Have you ever thought about whether access to the internet should be a human right?
Online media has changed so quickly in recent years. Government and regulatory bodies are struggling to find ways to catch up.
Ric Wasserman recently met internet activists at the Stockholm Internet Forum, where the big questions - from fake news to online government repression- were on the agenda.
Mention Clinton and Trump, or even the French election, and before long the conversation inevitably turns to fake news.
Many of us are worried by the rise of fake news, and the way online rumours are having massive impacts in the real world.
But for journalist Maria Salam, the danger is immediate: Fake news is having violent and life threatening impacts in her home country, Bangladesh.
"A number of houses and temples of Hindu peoples were vandalised in five villages in central Bangladesh over a fake Facebook post,” she recalled.
Five temples lie in ruins. Hundreds of people fled, running for their lives.
Salam continued, "Later it was found that the account was created by using the name and photograph of a person who doesn’t even know how to operate Facebook.”
Social media isn’t regulated like traditional media. Quality and accuracy checks just don’t exist. And it’s both a downfall and a strength.
On the one hand, fake information is proliferating. On the other hand, journalists and activists are finding new ways to mobilise.
Maria Ressa is CNN’s former Jakarta bureau chief, but in 2012 she left CNN to start online news site, Rappler.
"I was tired of throwing stories into a black hole,” Maria said. "I mean, you do a certain number of stories, you see that but if you work for CNN very rarely do you see that have an impact on your culture, in your society.”
Maria aimed to set up an online forum where professional journalists, citizen journalists, and ordinary people could take part in meaningful conversations.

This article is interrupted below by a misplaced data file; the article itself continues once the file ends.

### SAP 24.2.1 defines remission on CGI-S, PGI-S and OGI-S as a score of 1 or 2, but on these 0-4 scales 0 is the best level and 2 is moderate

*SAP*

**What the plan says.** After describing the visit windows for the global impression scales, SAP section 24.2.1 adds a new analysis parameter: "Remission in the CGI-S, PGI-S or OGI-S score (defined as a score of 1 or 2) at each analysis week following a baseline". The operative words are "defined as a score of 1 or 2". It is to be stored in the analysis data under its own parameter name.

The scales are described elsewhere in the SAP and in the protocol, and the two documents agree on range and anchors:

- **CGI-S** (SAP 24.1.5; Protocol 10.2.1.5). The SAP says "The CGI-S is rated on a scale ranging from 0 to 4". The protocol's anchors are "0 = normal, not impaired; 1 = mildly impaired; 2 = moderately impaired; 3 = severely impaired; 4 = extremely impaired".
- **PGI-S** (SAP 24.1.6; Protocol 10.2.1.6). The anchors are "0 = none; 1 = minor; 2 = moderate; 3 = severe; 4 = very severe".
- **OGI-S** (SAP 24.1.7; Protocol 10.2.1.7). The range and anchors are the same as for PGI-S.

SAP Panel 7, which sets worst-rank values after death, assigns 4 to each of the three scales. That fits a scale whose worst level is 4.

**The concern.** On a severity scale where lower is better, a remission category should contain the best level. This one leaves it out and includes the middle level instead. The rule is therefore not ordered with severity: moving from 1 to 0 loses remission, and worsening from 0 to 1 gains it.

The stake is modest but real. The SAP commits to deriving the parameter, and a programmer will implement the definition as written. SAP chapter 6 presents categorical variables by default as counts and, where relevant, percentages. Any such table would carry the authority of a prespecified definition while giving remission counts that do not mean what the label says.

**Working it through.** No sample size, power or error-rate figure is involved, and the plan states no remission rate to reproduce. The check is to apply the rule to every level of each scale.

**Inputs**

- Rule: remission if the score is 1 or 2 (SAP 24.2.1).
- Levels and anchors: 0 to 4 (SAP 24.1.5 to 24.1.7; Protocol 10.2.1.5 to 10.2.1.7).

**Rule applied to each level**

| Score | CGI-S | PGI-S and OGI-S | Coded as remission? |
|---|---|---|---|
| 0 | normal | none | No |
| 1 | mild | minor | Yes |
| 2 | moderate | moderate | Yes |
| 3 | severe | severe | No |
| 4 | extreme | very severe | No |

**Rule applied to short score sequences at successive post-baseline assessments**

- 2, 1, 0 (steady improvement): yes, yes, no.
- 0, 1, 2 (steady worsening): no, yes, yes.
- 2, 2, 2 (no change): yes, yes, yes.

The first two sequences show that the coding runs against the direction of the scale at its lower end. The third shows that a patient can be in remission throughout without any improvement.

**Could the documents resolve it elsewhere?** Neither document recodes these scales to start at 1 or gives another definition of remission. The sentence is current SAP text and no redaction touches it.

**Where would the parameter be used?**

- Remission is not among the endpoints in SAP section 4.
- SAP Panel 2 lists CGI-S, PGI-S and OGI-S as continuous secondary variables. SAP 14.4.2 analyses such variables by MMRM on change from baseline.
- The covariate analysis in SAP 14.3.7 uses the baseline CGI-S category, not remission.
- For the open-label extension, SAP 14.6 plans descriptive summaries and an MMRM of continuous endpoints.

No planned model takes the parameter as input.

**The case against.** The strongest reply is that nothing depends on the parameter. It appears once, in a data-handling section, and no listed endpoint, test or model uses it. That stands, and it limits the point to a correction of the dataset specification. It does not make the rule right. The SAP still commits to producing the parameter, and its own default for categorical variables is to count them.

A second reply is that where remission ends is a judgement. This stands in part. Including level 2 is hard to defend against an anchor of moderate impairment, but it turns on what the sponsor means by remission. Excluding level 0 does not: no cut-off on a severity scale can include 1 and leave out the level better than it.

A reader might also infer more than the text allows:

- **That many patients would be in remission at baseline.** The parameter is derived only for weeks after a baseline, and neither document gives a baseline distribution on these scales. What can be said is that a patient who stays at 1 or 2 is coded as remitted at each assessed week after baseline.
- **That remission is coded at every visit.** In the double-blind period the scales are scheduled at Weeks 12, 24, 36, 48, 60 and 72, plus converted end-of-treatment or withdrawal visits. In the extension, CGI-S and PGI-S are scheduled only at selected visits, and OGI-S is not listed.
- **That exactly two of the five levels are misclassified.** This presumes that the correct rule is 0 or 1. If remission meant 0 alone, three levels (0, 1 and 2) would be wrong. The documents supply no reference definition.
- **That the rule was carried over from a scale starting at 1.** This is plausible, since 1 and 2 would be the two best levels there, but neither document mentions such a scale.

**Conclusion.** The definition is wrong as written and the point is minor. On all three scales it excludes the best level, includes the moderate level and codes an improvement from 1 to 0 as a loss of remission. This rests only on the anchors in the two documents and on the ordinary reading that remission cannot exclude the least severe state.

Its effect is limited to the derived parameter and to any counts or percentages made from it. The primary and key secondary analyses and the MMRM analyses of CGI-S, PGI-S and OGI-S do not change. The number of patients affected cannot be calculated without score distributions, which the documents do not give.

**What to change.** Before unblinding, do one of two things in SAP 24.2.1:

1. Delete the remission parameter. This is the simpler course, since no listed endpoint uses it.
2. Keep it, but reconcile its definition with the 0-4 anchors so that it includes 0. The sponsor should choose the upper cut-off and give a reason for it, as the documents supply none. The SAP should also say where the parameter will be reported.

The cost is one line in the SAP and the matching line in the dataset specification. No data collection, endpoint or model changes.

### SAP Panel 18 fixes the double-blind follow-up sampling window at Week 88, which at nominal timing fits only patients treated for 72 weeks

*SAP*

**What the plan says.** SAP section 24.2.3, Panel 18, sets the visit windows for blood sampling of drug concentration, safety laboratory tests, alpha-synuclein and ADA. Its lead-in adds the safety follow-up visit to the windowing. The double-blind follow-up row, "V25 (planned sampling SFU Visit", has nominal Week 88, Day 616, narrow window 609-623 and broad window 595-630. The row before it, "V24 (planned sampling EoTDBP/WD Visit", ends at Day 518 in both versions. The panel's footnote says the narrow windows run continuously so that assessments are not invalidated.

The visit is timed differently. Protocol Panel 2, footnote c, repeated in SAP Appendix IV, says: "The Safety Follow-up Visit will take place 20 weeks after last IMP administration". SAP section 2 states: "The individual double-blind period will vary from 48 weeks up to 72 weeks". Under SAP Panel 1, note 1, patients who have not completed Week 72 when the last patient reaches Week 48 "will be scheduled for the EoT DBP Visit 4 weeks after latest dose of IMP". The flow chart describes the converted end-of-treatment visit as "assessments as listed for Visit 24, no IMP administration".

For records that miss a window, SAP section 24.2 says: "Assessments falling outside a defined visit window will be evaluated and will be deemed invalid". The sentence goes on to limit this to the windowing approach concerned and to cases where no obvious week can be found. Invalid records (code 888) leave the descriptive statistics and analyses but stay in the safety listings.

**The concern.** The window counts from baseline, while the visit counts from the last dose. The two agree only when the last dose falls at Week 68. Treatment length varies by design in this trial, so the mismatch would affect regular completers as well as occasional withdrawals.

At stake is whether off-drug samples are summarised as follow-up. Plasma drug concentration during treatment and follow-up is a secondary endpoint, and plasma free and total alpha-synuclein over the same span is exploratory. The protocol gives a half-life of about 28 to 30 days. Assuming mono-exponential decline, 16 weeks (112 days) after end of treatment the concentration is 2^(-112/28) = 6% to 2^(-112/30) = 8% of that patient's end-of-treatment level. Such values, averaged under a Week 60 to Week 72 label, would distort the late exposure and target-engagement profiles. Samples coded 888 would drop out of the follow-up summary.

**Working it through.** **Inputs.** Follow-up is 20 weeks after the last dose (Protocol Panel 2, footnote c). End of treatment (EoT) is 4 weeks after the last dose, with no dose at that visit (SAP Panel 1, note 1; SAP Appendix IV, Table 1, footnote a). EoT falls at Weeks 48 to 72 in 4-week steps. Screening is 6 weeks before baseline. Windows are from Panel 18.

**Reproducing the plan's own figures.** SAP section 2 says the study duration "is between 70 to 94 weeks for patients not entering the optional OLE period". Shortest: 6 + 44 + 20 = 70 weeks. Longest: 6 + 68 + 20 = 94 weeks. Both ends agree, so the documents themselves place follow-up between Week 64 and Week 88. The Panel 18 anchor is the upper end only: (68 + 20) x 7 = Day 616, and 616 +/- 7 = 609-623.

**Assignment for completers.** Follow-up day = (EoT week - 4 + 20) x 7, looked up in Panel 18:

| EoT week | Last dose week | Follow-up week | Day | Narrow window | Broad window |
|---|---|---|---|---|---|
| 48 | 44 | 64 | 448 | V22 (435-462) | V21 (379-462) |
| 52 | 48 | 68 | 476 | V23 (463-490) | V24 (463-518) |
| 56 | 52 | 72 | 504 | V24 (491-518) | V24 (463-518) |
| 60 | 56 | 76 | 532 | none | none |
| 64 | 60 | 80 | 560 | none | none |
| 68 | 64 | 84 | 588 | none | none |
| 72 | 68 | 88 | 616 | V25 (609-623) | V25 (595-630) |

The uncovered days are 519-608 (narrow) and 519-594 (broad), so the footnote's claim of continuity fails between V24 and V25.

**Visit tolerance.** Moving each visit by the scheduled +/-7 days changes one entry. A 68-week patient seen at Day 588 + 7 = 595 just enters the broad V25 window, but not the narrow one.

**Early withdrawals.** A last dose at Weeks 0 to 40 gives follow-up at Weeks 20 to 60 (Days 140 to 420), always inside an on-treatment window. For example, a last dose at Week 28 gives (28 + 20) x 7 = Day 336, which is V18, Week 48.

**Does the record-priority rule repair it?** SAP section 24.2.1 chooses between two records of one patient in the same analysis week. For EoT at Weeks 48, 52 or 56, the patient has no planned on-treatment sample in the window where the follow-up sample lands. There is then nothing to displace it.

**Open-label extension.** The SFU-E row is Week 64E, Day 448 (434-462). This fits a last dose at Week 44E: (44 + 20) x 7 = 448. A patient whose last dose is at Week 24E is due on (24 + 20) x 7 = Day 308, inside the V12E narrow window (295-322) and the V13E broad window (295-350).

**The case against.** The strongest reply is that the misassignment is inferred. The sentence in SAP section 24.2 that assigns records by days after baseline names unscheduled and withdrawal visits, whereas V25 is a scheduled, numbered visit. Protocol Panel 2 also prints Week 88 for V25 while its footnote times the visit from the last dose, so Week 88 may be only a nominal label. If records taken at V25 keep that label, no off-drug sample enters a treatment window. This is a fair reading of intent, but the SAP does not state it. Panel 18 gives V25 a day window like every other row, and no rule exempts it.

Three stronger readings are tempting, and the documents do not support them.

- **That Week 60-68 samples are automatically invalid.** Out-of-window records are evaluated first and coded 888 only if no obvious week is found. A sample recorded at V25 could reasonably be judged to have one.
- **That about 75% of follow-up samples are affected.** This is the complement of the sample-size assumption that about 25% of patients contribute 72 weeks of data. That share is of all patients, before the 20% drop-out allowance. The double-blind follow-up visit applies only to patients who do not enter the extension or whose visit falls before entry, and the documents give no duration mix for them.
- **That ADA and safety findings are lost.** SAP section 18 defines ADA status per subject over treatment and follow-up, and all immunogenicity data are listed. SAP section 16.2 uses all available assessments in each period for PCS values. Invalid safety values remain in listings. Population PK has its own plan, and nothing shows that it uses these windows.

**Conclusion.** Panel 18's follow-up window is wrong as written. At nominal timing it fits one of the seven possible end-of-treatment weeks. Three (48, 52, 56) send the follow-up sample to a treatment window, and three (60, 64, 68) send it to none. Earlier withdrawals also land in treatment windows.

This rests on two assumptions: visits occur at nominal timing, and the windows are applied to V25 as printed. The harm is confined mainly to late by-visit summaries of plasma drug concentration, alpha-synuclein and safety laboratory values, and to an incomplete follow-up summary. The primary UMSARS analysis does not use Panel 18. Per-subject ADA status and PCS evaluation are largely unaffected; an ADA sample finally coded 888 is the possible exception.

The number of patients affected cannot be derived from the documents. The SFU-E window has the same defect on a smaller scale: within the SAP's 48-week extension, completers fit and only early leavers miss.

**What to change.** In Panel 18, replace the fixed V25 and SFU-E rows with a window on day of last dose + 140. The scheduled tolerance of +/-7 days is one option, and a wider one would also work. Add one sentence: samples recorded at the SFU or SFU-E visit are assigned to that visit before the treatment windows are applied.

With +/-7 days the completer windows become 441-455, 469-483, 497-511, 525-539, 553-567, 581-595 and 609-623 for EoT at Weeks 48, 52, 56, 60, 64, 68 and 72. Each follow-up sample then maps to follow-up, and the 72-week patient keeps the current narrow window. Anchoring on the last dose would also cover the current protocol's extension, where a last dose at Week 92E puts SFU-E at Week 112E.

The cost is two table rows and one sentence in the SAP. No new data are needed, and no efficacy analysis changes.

"When we set up Rappler it was to try to figure out how this new technology could help journalists actually create communities of action that would have real world impact.”
Even though Maria loves the possibilities for open debate, and the absence of gatekeepers on the internet, she’s also faced its dark side.
"When they say something on social media they’re virulently, violently attacked," Ressa said, speaking from experience. "It’s not that ’I disagree with you Maria’, it is you should be killed. You should be raped. The attacks are virulent and they’re meant to silence.”
Effectively censoring content on the internet is a mammoth and unwieldy task.
In Malaysia, as the government sees its powers of censorship whittle away, they are trying to crack down.
Several news sites were closed down last year after they reported on corruption. Bloggers and anti-government dissidents are also harrassed.
Malaysian writer and activist Jac Sm Kee says a pitched battle is being waged over freedom of expression online.
"There’s been numerous attempts to basically change the Communications and Multimedia Act to make it more punitive, in terms of what people do online,” Sm Kee explained.
The Act, which crimalises communication that could be considered offensive or cause annoyance, is broad and open to subjective interpretation- allowing it to be used as a political weapon.
Don’t gripe, organize, says Jac Sm Kee. Along with her team, she developed the Feminist Principles of the Internet. It’s goal- to employ technology towards ending discrimination.
"We need a people’s charter on internet rights and freedoms,” she declared. "We can’t sit here and just react to whatever the government says the internet should or should not be.”
Jac and her team are challenging cultures of sexism, and working towards unrestricted internet access for women and queer people.
There’s still plenty of doubt around where the internet will take us in future: Should there be order, or anarchy? Who should decide, individuals or governments?
"A new order needs to be established. Who is in control of establishing that order?” asked Ressa. "I don’t believe it’s legislation. We fight battles for our communities. Trust need to be rebuilt. How are we going to do that?”
The Stockholm Internet Forum did reach consensus on one issue: Access to the internet should be enshrined as a human right. That means no one would be left offline because they are unable to pay.